These other guys? Marcus Vick and Eric Crouch and Rasheed Marshall and Jammal Lord? They were dragged out from under center, and they never made it anywhere else. Because it's just not that simple.
Terrelle Pryor has no idea how to run routes, and none of us has any idea if he can catch. I mean, we saw him make this catch against Texas in the 2009 Fiesta Bowl, but it was just one catch. And it was a short lob over a short defensive back who made no play on the ball. Can Pryor catch a sizzling sideline pass from one of the howitzer-arms playing quarterback in the NFL? Can he run over the middle and make a catch in traffic? I'm sure he could if he was making this switch in high school. Maybe he could if it was college. But this isn't intramurals, brother. This is the NFL.
I'm not saying it's impossible, OK? You're not reading that it can't happen for Terrelle Pryor. What you're reading is this: Terrelle Pryor's best chance to make it in the NFL is to use his quarterback's body, quarterback's training and quarterback's mindset to play ... pause for dramatic effect ... quarterback.






Al Golden won’t address departure clause in contract
msnbc.com

Miami coach Al Golden continues to be a class act while the NCAA investigates the football program’s connection to former booster Nevin Shapiro.
Golden, hired by the Hurricanes last December, has only recently been made aware of the investigation (or, at least, that’s the story being made public), even the though the NCAA has been sniffing around for five months. The utter thought that no one in the UM administration would take a few minutes and inform Golden of such a potentially disastrous situation is mind-blowing.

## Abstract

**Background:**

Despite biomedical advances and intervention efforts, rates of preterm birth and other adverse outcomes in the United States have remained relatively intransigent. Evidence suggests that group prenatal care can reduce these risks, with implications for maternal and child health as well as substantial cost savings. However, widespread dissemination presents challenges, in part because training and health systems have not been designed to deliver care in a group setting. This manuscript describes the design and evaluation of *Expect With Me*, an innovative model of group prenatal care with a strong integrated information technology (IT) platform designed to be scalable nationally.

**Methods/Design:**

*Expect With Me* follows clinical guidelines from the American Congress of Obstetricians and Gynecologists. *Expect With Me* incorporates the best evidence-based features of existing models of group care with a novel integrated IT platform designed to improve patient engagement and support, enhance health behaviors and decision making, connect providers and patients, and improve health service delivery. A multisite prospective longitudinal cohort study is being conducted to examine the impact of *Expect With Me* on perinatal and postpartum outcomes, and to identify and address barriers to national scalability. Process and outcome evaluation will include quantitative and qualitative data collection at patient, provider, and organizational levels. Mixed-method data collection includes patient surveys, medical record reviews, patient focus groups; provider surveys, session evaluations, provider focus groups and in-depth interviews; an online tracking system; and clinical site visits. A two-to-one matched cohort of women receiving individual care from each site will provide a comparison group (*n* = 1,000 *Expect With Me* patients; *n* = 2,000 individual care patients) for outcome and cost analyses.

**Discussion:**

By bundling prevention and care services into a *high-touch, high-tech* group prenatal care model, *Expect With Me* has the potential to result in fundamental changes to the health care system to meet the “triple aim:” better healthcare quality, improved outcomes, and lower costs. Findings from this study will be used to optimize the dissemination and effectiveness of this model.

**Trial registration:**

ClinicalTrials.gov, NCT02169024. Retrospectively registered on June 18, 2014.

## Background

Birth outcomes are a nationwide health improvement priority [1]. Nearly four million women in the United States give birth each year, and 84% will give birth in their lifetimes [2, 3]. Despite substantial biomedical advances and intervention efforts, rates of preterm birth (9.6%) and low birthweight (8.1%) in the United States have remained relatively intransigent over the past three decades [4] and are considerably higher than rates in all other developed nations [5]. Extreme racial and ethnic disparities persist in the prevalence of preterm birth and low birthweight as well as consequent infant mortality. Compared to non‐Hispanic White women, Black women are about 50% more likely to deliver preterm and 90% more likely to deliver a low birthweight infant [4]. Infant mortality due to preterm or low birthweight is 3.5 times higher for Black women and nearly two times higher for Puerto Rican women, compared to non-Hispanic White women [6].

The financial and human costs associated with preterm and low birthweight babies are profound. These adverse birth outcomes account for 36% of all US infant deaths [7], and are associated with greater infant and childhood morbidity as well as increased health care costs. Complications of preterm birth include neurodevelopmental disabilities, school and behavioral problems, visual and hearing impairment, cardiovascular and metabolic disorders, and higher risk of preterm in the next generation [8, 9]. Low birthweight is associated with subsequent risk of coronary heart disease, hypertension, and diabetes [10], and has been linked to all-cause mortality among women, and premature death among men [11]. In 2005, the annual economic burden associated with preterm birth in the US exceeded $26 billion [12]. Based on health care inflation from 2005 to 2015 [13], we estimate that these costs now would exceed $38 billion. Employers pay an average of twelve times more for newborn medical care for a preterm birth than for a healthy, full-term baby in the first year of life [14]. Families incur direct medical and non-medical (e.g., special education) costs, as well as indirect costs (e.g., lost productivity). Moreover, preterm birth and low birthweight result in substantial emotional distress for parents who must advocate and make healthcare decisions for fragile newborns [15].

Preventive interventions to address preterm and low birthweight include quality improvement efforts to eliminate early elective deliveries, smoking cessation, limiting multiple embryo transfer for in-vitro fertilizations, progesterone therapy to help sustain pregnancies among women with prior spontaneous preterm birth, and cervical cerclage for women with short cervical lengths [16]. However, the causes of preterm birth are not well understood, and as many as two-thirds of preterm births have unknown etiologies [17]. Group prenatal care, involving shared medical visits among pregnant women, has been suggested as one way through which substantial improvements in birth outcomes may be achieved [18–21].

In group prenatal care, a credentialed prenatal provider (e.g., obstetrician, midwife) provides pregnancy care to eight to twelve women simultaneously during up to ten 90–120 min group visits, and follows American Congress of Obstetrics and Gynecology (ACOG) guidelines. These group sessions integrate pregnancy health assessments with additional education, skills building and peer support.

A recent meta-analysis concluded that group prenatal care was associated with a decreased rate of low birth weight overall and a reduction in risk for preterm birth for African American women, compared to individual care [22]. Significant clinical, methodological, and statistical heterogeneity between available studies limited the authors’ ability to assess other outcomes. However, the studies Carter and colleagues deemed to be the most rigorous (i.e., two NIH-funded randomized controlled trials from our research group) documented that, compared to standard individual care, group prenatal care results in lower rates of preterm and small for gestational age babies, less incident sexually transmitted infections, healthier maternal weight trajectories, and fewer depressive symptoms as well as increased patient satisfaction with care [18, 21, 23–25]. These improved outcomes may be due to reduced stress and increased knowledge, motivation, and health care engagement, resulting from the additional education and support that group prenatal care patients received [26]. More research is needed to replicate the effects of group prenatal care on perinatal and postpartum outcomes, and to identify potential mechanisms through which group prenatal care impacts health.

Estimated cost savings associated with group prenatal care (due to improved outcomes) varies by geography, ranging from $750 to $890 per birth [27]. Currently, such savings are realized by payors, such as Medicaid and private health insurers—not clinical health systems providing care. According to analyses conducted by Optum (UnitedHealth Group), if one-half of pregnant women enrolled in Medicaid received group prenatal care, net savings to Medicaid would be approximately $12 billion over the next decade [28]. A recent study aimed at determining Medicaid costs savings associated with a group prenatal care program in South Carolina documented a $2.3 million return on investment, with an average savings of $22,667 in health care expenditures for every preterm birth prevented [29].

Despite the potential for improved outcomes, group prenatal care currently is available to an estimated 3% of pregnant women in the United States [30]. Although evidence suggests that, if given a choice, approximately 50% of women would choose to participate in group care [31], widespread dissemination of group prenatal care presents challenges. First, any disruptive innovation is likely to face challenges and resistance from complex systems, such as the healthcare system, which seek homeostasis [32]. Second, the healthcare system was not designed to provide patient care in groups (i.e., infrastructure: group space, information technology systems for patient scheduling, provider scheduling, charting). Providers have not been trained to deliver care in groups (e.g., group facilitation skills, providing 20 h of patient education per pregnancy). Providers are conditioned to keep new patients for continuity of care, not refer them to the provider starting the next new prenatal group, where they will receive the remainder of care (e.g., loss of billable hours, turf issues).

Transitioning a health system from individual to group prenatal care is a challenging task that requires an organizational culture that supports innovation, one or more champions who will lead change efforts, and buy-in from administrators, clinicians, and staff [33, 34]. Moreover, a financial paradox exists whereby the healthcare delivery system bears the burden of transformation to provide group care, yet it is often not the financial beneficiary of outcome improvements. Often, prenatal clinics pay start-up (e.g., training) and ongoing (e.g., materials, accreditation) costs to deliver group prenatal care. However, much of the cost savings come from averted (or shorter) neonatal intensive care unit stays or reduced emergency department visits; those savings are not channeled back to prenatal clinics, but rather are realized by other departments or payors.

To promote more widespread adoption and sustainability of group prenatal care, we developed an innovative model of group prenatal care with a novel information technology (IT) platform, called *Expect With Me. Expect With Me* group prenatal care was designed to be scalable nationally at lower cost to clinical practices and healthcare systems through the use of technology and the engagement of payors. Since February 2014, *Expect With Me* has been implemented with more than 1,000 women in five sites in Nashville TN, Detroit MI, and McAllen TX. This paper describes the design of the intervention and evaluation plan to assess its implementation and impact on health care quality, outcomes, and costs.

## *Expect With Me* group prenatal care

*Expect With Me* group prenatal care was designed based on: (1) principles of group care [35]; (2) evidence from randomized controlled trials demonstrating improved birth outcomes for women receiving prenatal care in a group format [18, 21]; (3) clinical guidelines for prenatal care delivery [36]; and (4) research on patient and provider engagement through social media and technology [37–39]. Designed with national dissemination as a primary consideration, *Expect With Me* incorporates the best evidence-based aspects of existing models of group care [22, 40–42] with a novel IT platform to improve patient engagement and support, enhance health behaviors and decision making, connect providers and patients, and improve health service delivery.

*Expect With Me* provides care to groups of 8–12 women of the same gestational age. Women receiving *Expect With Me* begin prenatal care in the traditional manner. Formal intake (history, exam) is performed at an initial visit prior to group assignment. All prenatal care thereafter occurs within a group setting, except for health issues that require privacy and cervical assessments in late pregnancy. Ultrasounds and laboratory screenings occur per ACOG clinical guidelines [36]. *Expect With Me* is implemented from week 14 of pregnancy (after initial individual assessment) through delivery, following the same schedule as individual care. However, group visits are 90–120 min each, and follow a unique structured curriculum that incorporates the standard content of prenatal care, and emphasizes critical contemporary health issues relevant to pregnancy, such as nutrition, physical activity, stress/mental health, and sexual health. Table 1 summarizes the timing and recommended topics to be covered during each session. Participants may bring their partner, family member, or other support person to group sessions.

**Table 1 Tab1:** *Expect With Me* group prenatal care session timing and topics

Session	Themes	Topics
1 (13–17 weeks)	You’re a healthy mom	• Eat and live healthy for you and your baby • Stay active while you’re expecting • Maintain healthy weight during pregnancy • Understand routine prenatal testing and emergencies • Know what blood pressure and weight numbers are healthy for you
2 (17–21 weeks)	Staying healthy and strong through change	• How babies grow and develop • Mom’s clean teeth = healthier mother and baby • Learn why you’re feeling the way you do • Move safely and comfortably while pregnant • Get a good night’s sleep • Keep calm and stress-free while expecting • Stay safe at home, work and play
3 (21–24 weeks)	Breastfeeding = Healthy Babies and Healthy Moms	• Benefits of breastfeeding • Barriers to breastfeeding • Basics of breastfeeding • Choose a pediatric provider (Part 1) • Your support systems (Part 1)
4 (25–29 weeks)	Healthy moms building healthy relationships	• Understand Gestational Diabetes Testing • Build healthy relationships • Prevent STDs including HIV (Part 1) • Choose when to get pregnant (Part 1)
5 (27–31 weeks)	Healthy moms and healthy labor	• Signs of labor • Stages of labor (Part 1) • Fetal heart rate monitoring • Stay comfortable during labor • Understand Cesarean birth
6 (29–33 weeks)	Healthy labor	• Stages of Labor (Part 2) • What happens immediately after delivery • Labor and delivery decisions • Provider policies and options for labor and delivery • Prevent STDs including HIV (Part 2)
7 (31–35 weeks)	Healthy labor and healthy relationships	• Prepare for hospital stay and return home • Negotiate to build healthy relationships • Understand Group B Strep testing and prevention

Still — and, again, at least publicly — Golden is saying all the right things by continuing to preach his loyalty to the program during a very difficult time. When asked after a recent practice if there was a clause in his contract that would allow him to leave Miami without a buyout or penalty, Golden continued his smile-and-nod routine in a circus of which he shouldn’t have been a part.
“I’m not going to get into all that,” said Golden. “Listen, my family and I are excited about being here, OK? This is a great place, and we’re going to get this fixed.”
If the NCAA does come down on Miami with any sanctions, which as we found out recently could be applicable to any violations committed from 2002 onward, Golden should be allowed to look for another job, or be given a 10-year extension to deal with any and all repercussions.
Golden is demonstrating a tremendous amount of loyalty to UM during what could ultimately be its darkest time in decades. So far, the UM administration hasn’t shown that loyalty in return.
The least they can do is reciprocate it going forward.
If there isn’t a penalty-free exit clause in Golden’s contract already, there needs to be one. Not that it would necessarily be used if Golden is as loyal as he says he is, but it’s the thought that counts.
When Miami hired Golden last December, they did so believing he could bring the Hurricanes back to the success to which it had become accustomed. If the NCAA hits UM square in the mouth with a pair of brass knuckles, Golden faces a more difficult challenge getting them back there.
Golden has been giving Miami his best efforts, both as a coach and as a spokesperson. It’s time he got Miami’s best in return.








Tebow era in Denver ending?

The Tebow era in Denver may be over before it even gets started. The consensus in speaking with a handful of team personnel executives when it comes to one Tim Tebow is this: A trade could happen, but it's becoming increasingly likely the Broncos will keep or cut Tebow because the trade interest is dwindling rapidly. The executives portray the Tebow situation as a complicated one. They believe that while the Broncos are not openly trying to trade Tebow, they say that when teams have recently inquired about him, the Broncos haven't been saying he's off the trading block, either. Again, just to be clear, the Broncos aren't openly shopping Tebow but teams that have asked were told: Make us an offer we can't refuse.